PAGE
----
EBACE Convention News

Gulfstream Sees G700 Certification by Year-end, G800 Soon After

 - May 22, 2023, 7:19 AM
The Gulfstream G700 on static display at EBACE 2023. (Photo: David McIntosh)

Gulfstream Aerospace is now expecting certification of the G700 near the end of this year, president Mark Burns said at an EBACE 2023 media briefing on Monday that covered the U.S. airframer’s in-development programs, which also include the follow-on G800 and the G400. The company (Booth S120) more recently expected the G700, introduced at NBAA-BACE in 2019, to get FAA approval in the third quarter, but Burns said pandemic-related issues, including staffing shortages at the regulatory agency, are causing the process to take “much longer than anticipated.”

Nonetheless, the G700 recently completed several certification test points during field performance and flying qualities trials. Meanwhile, the G700 has amassed more than 25 city-pair speed records on a world tour of two outfitted production aircraft last year and continuing customer visits worldwide. That includes one just set on the flight to EBACE, arriving in Geneva from Mumbai, India, in 8 hours 34 minutes at an average speed of Mach 0.90.

G800 certification is expected six to nine months after the G700; it’s exempted from many of the flight tests the larger sibling completed thanks to systems commonality. Burns noted five test aircraft were built for the G700 certification program and only two for the G800. “We've done all the heavy lifting on the 700,” he said. “I would hope that we can get G800 certification in the early part of 2024.”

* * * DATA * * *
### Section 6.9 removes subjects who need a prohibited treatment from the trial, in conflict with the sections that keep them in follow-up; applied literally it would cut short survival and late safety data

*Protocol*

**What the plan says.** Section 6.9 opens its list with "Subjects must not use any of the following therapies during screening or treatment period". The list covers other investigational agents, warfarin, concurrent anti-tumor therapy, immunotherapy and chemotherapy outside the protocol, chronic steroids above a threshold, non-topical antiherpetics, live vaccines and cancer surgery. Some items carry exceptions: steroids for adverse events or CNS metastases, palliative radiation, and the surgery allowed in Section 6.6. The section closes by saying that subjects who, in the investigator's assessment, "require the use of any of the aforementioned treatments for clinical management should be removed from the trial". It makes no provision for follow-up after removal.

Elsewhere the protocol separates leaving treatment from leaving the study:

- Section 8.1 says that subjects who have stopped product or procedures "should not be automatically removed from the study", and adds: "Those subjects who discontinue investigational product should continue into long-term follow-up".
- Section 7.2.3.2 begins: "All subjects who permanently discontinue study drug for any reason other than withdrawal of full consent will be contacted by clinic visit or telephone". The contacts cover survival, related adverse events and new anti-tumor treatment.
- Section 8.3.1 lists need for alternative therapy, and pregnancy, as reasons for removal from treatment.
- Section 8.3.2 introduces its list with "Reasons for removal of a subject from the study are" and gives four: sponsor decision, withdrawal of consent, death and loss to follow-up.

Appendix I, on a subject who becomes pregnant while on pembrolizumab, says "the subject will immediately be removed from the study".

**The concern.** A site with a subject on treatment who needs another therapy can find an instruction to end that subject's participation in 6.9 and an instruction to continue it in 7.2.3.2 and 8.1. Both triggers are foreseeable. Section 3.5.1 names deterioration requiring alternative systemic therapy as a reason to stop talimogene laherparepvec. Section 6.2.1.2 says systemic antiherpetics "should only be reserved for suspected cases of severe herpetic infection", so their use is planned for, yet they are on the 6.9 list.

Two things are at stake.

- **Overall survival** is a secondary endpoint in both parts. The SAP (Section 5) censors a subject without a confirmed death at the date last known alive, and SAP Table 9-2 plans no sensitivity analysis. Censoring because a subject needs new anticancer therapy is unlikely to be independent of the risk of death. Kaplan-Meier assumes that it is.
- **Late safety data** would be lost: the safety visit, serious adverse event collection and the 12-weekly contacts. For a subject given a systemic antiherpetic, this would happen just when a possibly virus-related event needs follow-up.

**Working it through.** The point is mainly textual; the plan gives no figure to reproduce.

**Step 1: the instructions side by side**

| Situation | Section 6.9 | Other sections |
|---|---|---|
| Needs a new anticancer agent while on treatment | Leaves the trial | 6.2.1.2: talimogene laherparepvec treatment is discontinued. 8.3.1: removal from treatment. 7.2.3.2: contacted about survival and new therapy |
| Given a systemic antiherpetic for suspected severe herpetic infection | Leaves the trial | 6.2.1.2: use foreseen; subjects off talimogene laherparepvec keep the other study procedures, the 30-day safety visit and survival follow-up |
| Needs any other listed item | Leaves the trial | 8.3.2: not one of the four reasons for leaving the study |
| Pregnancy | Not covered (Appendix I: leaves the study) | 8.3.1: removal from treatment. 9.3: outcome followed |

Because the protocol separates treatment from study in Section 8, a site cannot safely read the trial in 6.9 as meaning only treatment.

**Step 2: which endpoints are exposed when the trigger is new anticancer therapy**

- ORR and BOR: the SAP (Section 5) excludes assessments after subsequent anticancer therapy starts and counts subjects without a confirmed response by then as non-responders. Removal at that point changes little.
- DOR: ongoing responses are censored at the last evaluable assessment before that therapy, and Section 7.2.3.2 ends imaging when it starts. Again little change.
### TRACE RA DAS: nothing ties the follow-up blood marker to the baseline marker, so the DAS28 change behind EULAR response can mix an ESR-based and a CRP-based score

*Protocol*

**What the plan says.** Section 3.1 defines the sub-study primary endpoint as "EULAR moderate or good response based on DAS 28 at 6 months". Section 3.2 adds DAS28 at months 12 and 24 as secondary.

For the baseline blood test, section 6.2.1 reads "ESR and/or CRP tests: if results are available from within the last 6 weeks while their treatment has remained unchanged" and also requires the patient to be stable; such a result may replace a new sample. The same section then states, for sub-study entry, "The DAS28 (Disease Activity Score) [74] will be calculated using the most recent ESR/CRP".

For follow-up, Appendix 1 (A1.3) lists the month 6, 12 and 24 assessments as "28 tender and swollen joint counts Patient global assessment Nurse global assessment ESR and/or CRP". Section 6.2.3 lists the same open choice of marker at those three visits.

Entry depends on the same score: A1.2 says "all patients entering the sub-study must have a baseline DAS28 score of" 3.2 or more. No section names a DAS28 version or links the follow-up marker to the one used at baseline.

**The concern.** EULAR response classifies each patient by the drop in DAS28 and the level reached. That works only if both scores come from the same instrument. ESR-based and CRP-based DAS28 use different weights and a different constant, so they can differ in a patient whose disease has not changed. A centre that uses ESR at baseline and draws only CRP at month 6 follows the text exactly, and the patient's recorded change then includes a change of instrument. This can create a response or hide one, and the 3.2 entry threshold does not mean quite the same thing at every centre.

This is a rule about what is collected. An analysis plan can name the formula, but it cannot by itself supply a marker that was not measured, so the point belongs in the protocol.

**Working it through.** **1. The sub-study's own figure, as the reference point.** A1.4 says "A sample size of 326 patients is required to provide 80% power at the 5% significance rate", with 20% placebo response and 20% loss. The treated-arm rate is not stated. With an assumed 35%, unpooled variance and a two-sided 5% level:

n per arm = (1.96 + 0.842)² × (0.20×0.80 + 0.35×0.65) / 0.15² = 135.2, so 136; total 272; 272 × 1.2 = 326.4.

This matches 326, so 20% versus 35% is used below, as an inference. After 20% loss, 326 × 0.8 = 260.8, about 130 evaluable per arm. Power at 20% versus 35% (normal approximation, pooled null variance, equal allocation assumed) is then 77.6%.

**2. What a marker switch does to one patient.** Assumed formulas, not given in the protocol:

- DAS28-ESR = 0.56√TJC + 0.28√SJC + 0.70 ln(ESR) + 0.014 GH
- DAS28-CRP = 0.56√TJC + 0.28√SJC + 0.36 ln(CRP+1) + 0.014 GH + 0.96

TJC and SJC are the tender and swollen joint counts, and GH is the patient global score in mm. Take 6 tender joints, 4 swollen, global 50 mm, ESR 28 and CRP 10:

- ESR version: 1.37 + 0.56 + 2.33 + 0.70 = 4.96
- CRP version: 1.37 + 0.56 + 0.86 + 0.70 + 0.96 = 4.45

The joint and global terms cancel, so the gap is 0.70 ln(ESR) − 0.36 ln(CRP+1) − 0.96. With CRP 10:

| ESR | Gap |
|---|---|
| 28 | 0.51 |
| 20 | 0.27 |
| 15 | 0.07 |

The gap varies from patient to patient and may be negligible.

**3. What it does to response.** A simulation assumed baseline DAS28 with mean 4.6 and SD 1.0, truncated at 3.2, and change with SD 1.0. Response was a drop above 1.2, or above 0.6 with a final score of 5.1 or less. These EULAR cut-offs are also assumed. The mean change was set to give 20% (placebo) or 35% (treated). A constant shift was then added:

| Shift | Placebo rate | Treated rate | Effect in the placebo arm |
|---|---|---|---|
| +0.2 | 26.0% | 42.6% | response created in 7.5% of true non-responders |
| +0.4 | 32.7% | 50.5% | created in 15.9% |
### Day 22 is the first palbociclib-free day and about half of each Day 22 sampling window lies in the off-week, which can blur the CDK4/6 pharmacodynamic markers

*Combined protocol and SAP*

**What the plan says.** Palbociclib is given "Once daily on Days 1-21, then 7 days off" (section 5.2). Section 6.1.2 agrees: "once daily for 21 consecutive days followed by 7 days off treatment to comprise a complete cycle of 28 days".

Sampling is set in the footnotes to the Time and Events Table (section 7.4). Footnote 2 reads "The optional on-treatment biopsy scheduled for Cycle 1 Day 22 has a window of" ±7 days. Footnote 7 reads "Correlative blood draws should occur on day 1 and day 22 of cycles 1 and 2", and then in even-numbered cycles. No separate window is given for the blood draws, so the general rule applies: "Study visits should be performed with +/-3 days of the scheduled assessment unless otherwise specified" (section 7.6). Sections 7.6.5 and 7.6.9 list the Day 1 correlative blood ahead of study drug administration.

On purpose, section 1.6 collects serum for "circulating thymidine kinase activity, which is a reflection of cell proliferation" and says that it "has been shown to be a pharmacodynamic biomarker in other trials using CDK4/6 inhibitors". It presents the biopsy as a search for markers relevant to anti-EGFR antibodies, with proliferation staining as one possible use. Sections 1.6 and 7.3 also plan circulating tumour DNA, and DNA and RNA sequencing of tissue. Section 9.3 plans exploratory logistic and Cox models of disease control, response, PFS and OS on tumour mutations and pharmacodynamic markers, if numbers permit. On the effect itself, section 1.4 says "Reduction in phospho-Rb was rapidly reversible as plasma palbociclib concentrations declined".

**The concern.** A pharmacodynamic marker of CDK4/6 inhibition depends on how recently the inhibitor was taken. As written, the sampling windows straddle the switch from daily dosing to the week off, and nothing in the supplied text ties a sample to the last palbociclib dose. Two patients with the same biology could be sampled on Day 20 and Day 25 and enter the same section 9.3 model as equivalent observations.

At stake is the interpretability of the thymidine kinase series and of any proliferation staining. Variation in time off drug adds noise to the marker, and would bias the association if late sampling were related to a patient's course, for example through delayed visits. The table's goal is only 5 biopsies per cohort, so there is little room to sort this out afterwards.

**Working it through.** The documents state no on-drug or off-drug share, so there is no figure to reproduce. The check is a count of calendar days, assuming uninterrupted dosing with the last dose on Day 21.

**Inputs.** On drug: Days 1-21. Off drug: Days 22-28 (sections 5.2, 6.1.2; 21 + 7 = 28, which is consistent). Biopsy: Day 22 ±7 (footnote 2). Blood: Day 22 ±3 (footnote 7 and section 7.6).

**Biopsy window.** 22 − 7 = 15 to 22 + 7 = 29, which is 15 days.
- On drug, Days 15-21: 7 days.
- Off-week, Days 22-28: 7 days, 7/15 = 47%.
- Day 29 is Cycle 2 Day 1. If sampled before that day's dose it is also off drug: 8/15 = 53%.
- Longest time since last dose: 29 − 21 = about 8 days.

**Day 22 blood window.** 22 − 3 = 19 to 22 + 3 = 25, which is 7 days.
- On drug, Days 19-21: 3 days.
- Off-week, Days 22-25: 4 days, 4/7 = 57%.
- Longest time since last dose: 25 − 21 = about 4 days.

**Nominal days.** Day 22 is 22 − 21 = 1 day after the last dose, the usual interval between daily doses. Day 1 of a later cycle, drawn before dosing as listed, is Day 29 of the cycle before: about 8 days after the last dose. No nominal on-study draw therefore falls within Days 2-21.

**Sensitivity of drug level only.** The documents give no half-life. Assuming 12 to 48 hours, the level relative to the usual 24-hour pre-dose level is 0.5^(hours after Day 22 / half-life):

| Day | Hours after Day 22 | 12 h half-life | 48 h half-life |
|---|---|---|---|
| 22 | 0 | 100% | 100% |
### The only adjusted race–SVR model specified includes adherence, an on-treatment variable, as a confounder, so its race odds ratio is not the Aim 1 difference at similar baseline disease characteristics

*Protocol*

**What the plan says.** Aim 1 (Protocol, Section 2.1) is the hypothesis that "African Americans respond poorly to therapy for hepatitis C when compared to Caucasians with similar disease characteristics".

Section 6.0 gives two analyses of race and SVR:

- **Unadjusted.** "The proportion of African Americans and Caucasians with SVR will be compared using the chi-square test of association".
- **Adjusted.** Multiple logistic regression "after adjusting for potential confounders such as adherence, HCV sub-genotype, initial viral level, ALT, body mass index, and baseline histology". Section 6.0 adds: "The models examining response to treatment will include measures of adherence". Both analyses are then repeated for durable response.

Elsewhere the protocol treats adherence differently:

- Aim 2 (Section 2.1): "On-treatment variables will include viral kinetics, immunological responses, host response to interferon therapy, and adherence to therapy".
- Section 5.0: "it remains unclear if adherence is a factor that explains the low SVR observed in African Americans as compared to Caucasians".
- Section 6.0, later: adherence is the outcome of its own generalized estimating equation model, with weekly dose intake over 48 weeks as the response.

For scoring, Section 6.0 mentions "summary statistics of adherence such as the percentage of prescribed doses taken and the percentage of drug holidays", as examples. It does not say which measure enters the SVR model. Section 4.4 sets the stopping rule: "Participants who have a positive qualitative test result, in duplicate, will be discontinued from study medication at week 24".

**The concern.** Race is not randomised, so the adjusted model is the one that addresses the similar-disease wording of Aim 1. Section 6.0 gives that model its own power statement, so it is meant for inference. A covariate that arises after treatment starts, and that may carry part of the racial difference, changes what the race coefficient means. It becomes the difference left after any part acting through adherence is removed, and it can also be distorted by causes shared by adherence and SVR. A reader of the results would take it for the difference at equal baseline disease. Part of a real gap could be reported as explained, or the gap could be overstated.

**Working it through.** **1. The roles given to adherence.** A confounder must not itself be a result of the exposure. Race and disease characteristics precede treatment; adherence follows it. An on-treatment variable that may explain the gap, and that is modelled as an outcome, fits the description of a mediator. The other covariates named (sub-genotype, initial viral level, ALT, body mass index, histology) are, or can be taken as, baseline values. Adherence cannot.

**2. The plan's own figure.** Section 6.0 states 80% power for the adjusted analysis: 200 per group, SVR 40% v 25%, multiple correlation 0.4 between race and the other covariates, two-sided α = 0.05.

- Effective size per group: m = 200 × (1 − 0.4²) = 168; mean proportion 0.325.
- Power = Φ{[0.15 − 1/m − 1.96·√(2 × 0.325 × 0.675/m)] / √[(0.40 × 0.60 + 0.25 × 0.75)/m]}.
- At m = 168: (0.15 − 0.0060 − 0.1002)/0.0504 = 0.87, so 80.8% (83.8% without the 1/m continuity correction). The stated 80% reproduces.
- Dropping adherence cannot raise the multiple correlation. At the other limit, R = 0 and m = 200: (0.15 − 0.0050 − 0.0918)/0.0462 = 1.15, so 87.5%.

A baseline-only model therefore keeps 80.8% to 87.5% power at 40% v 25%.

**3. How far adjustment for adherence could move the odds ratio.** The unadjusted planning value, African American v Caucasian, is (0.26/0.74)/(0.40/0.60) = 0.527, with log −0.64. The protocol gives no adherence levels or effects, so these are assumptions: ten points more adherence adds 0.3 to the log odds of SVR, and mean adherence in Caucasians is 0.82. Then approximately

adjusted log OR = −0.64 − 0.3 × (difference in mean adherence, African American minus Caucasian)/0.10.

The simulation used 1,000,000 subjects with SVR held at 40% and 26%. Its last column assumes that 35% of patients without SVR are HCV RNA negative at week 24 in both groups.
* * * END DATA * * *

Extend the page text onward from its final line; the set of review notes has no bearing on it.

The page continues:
Following those approvals, Gulfstream will “move right into G400” certification, Burns said. Four test aircraft are in that program. The company by then will have certified the G500, G600, G700, and G800—all since 2018. “That allows us to show the commonality of the airplanes with the regulators,” which should smooth the G400’s entry to service, he said.

Burns recounted a 2018 meeting with the EASA and FAA, in which the company asked for “the most stringent way that certifying airplane would be so that on the same day we can get EASA and FAA certification.” Since then, he said, “we've been endeavoring to do exactly what they asked us to do, and our intent is to get simultaneous certification of the airplanes and our production certificate.”

But, Burns added, “We're not the judge or the jury, so they get to decide when we finish.”

That G700 and 800 are on view this week at Gulfstream’s EBACE 2023 static display (Static AD_08), along with the entire lineup of in-production models: the G280, G500, G600, and G650/ER.